Why is the University Libraries planning to cut collections?
In January 2021, University leaders announced a plan to address budget challenges. The plan included successive reductions to both personnel and operating funds for all units over two fiscal years.
As part of this process, the University Libraries will need to cut approximately $2 million from the collections in FY 21-22 and approximately $3 million in FY 22-23. The University Libraries will reduce the purchase of books and similar items such as multimedia. It will also cancel subscription journals, packages and databases. These subscriptions now make up nearly three-quarters of collections expenditures.
These cuts take place following decades of high cost and high inflation rates for scholarly publications. The University Libraries launched the Sustainable Scholarship initiative in 2019 to make research more sustainable, affordable, transparent and open over the long term.
Were other approaches considered?
Like all units, the University Libraries has reduced programmatic operations such as travel, events, and supplies and has eliminated positions or left vacancies unfilled. However, cutting library collections is the only path to reach such a significant budget cut target.
A one-time allocation from the University, along with one-time funding from vacant positions at the University Libraries, will extend the cuts over two years and defer the larger portion until the second year.
What is the timeline?
Reduced book purchasing is already in effect.
Journal and database cancellations will take place over two years. Many licenses expire December 31. Therefore, a large number of cancellations will take effect January 1, 2022. A second large number will take effect January 1, 2023. Databases due for mid-year renewals will be canceled upon expiration of the current license period.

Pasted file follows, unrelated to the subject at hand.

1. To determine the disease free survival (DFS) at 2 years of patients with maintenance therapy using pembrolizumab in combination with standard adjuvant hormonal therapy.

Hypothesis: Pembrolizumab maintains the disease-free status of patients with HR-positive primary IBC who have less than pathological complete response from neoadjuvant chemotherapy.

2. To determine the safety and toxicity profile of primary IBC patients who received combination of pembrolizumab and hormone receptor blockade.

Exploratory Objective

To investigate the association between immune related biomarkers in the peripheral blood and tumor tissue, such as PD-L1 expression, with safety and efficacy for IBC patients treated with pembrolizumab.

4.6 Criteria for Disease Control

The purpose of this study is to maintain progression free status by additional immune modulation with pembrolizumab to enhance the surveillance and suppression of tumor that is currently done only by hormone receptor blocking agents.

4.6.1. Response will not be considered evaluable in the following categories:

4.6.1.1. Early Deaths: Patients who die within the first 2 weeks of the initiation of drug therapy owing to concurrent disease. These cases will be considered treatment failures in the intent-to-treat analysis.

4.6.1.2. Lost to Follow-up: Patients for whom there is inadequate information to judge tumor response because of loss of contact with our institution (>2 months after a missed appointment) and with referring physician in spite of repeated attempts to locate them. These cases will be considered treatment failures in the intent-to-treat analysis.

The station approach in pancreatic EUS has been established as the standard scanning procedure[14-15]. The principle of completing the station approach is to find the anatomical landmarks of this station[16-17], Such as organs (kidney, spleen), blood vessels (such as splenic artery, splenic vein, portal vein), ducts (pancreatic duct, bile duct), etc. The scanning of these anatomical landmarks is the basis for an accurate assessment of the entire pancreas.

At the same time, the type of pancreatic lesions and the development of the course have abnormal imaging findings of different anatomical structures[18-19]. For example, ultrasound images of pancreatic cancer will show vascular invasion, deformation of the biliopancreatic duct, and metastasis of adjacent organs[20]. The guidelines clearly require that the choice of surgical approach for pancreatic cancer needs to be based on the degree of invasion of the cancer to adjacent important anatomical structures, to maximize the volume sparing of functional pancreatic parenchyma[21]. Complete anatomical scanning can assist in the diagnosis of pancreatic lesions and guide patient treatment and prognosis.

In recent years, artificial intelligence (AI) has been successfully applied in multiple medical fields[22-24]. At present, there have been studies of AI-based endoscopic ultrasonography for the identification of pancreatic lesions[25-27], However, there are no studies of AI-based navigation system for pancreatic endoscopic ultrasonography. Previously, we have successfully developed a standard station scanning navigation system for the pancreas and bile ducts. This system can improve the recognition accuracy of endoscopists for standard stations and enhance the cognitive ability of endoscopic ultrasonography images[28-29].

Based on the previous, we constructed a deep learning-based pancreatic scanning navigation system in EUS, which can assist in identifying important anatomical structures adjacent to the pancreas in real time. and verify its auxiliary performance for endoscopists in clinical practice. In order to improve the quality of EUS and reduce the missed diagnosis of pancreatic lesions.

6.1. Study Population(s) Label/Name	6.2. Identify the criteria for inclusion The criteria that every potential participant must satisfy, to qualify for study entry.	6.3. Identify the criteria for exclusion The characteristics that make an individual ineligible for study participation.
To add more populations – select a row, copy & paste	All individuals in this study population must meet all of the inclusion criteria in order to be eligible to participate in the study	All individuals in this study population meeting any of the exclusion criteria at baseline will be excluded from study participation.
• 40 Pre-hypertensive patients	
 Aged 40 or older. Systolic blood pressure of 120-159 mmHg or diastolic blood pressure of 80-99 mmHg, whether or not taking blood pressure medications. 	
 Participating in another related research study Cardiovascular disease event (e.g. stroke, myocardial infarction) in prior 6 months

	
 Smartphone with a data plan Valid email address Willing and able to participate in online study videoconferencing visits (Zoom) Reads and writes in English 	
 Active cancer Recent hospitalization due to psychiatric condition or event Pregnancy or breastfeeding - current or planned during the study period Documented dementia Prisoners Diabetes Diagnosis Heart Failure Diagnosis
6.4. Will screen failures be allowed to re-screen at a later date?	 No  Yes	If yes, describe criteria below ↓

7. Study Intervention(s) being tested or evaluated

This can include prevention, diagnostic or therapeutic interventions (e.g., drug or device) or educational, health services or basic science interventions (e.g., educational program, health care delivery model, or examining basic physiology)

Library subject liaisons can help you plan your research and teaching to avoid or replace materials that will not be available.
How will decisions be made about what to cut?
The Library will make decisions based on information about materials and their use.
In prior journal cuts, input from faculty members about specific titles was heavily weighted. Although the Library will still consider these perspectives, the extent of the cuts and pending contract expirations will require deep cancellations and rapid decisions. When choices are possible, the Library will lean on data such as usage statistics, publisher pricing models and licensing terms, history of inflation, and availability of content through other means. The Library additionally must consider the full range of scholarship and teaching across all disciplines so that none is disproportionately disadvantaged.
How can I provide input on the materials I need?
You should reach out to the subject specialist for your school, department, or program. Your subject specialist will advise you on options to help you access content that you would like to use.
Is there a list of materials under consideration to be cancelled?
The best way to find out about titles that you use is to contact the subject specialist for your school or department. They will have the most current information and can share relevant lists in your field along with important clarifications, such as whether the Library will be retaining backfiles or if the same title is available through a different service. We are not able to publish a comprehensive list with this degree of detail.